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What are Trigger Points?

Man in seated position with chiropractor thumbs applying pressure to trapezius muscles

“ You found it!” 

Trigger points, often referred to as knots, are sensitive and tight areas within the muscle belly which can provoke a pain response. These trigger points are usually quite obvious to the doctor or therapist, and when pressure is applied it will affect the surrounding tissue. A common trigger point is found in the upper trapezius muscle. When pressure is applied patients may feel radiation go up and around their ear. Providing relief to this particular trigger point has been useful for patients experiencing tension headaches and neck pain.   

A number of potential causes for Trigger Points, include:

  • Joint problems and hypermobility
  • Muscle overuse and respective micro-trauma
  • Chronic stress condition
  • Lack of exercise
  • Ageing
  • Poor posture
  • Injury
  • Vitamin deficiencies (commonly vitamins C, D, B; folic acid; iron)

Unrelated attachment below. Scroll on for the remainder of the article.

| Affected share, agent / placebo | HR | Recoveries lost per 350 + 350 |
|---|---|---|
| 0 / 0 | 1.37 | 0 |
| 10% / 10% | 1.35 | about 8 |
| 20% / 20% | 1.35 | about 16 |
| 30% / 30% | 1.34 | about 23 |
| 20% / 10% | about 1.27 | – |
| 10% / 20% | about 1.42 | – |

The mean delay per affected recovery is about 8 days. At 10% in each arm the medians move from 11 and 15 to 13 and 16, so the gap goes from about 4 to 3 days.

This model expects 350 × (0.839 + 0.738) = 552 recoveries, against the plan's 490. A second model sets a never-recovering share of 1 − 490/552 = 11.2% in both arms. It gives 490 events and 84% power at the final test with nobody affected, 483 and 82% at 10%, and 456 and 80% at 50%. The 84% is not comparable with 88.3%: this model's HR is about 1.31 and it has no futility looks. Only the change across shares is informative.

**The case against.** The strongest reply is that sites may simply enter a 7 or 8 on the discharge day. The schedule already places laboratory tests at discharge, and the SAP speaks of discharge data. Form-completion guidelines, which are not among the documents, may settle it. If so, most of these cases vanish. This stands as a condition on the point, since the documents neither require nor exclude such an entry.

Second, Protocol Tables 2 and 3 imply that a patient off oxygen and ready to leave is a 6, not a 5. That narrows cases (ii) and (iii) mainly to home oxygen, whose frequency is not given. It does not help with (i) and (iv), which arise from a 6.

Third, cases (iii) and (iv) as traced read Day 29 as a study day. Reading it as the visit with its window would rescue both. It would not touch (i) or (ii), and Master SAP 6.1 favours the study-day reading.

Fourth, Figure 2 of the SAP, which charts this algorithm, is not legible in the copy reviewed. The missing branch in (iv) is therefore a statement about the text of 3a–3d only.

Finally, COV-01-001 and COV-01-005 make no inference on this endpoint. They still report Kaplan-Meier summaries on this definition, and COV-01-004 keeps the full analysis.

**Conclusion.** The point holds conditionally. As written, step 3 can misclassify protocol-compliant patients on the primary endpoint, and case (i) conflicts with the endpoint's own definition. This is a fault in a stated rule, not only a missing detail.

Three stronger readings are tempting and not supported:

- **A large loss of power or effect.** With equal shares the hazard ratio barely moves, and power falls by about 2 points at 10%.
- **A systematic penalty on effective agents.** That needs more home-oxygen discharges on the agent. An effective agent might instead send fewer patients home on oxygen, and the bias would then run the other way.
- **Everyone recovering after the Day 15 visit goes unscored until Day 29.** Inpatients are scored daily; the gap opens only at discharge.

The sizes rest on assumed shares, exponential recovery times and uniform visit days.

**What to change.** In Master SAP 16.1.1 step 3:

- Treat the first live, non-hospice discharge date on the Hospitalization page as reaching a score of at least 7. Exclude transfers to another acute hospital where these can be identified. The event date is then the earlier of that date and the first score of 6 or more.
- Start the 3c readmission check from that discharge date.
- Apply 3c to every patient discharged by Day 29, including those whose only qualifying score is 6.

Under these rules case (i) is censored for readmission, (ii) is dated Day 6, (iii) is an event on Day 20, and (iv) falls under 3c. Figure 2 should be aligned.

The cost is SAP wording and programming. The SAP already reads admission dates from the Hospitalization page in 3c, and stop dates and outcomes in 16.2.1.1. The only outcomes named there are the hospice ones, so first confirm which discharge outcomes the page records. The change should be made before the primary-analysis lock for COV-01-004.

• Poor sleep

By incorporating trigger point therapy the doctor or therapist puts pressure on these specific points to relax the muscle and tissues affected. As the pressure is applied the pain may become more apparent, but it also has the odd effect of feeling good at the same time. I previously discussed the benefits massage therapy offers in conjunction with Chiropractic treatment. Pain resulting from trigger points can be treated using both treatment methods as it not only reduces pain at the affected muscle, but also the surrounding tissues! 

Woman uses massage ball on back against white wall

Home Care for Trigger Points

You’ve probably heard of trigger point balls. They are a convenient option for when pain presents while you’re at work or traveling. Simply grab your ball and place it against a hard surface, like the floor or the wall, and gently massage the ball into the trigger point. Apply enough pressure to release the trigger point but not so much as to cause irritation. If you are wincing or clenching your jaw you are probably applying too much pressure and can ease off a bit.

-Dr.Connor Hoy

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